Tuesday 27 November 2018


Pupils from across Northern Ireland gathered at the MAC, Belfast today (Tuesday, November 27 2018) in a bid to be crowned Northern Ireland’s best Mandarin Chinese speakers.

The pupils, from Lumen Christi College, Foyle College, Aquinas Grammar, Rathmore Grammar School, Bangor Grammar School and Thornhill College, had all been invited to take part in the Belfast heat of this year’s HSBC / British Council Mandarin Chinese Speaking Competition.

This is the second time the heat - which is supported by the Confucius Institute at Ulster University - has taken place in Northern Ireland and this year it saw entrants from both groups and individuals, with abilities ranging from beginner to intermediate.  

The winners of today’s heat will be announced next month after all the UK heats have been completed, and they will be put forward to the final at the British Museum, London in February 2019 with the overall winner winning a week in Beijing. 

Last year pupils from Lumen Christi College, Loreto Grammar School and Rathmore Grammar School all got through to the final at the British Museum in London.

The competition aims to encourage interest in Mandarin Chinese language and China's culture, with Mandarin ranked as one of the most vital languages to the UK over the next twenty years.

A report entitled ‘Languages for the Future’ published by the British Council, highlighted that only one per cent of UK adults can speak Chinese even though that same study revealed Mandarin to be the second most vital language for the UK’s future.

Speaking about the competition was Jonathan Stewart, Director, British Council Northern Ireland.

He said: “Mandarin Chinese is one of the languages that matter most to the UK’s future prosperity. With more than one billion Mandarin Chinese speakers in the world, it is vital that more of our young people learn this valuable language in order to live in an increasingly connected society and compete in a global economy.”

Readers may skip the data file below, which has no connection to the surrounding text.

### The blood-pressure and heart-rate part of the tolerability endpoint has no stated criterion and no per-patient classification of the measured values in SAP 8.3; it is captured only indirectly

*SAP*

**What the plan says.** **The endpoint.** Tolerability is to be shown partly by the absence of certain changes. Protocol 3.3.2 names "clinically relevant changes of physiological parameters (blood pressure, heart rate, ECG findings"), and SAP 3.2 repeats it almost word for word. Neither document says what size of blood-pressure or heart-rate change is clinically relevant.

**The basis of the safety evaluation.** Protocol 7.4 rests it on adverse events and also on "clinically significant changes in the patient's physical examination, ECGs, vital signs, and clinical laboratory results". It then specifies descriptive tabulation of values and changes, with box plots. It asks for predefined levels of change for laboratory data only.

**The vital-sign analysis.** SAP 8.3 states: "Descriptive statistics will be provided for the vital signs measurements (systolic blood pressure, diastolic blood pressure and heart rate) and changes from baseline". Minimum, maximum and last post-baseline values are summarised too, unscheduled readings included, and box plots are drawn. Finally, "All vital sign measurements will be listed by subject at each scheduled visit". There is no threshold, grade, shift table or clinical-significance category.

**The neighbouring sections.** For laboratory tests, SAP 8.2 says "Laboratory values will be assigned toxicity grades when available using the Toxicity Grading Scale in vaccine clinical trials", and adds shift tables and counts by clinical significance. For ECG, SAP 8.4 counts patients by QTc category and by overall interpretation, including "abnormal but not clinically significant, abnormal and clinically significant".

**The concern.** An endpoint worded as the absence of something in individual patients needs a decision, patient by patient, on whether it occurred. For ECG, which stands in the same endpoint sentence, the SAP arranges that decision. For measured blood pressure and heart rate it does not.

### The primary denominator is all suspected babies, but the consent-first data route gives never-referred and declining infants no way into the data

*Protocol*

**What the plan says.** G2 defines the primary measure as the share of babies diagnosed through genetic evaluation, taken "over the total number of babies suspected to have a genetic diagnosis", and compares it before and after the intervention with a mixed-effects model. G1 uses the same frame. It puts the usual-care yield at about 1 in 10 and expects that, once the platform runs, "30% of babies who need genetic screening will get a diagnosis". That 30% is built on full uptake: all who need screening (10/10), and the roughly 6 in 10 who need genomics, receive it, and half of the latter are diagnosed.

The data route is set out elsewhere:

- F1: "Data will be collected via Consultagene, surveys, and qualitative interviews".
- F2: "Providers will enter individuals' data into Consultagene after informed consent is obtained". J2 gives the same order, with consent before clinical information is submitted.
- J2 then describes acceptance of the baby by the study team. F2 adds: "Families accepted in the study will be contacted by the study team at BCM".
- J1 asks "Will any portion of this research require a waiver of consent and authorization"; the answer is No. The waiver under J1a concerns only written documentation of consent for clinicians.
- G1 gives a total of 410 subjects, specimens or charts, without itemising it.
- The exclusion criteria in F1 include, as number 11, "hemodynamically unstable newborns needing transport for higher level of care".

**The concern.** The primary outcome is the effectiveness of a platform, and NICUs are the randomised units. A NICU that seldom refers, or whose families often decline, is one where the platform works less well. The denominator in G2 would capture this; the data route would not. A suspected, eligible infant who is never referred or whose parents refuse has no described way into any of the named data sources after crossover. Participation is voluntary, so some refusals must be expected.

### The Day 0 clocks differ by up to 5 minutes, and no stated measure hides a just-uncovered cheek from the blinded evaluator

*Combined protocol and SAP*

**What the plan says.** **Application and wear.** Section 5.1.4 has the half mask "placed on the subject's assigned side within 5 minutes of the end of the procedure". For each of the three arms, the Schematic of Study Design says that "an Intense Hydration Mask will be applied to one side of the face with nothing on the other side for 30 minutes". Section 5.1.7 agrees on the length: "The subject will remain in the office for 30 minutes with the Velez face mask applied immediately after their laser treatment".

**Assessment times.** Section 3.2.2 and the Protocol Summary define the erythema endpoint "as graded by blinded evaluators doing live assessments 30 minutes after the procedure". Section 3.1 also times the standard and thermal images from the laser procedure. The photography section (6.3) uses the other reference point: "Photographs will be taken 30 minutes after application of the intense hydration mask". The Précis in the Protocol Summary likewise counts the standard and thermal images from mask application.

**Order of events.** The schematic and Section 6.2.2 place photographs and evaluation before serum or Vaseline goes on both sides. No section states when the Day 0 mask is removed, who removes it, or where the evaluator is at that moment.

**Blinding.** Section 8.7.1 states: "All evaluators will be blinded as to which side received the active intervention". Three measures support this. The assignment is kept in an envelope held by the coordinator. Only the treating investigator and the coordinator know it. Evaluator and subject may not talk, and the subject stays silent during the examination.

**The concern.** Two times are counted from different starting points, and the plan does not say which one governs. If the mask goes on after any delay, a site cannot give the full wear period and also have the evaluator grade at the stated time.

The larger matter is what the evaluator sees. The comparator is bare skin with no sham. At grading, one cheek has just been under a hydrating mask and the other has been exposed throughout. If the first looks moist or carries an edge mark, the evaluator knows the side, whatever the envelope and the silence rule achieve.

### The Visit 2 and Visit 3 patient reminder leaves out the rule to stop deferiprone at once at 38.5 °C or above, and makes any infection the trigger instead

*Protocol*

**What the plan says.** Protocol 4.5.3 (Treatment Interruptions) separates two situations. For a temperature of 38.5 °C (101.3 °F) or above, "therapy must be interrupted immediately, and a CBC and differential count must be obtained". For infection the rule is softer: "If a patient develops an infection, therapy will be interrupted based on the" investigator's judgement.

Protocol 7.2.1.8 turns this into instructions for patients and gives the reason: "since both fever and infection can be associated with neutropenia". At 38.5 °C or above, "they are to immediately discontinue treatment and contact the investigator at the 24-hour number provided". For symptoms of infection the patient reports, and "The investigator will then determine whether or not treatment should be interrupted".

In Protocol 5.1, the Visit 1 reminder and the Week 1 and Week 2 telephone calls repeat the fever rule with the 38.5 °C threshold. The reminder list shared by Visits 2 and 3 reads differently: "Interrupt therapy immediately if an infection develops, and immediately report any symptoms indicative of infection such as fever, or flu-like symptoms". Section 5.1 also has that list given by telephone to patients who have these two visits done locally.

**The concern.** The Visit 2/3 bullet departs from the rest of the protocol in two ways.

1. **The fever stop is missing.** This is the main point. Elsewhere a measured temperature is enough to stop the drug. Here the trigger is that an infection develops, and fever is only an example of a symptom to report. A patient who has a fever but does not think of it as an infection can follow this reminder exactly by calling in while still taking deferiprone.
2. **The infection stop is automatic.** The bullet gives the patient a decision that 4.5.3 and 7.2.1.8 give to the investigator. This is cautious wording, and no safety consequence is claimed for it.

“The standards during today’s heat were exceptionally high, especially since this is only the second year of the competition in Northern Ireland and we hope to see some of the students in London for the final.

 “We are also really pleased to be working with the Confucius Institute at Ulster University again to help us reach out to schools across Northern Ireland who are already teaching Mandarin.”

The British Council is the UK’s leading cultural relations organisation. For more information on the HSBC/ British Council Mandarin speaking competition, visit nireland.britishcouncil.org or follow on Twitter: @BCouncil_NI.

Notes to Editor

For further information please contact: 

Claire McAuley, Communications Manager: T +44 (0) 28 9019 2224 | M +44 (0) 7856524504 Claire.McAuley@britishcouncil.org Twitter: @BCouncil_NI, Facebook – www.facebook.com/britishcouncilnorthernireland 

About the British Council

The British Council is the UK’s international organisation for cultural relations and educational opportunities. We work with over 100 countries in the fields of arts and culture, English language, education and civil society. Last year we reached over 75 million people directly and 758 million people overall including online, broadcasts and publications. We make a positive contribution to the countries we work with – changing lives by creating opportunities, building connections and engendering trust. Founded in 1934 we are a UK charity governed by Royal Charter and a UK public body. We receive 15 per cent core funding grant from the UK government.  For more information, please visit: http://nireland.britishcouncil.org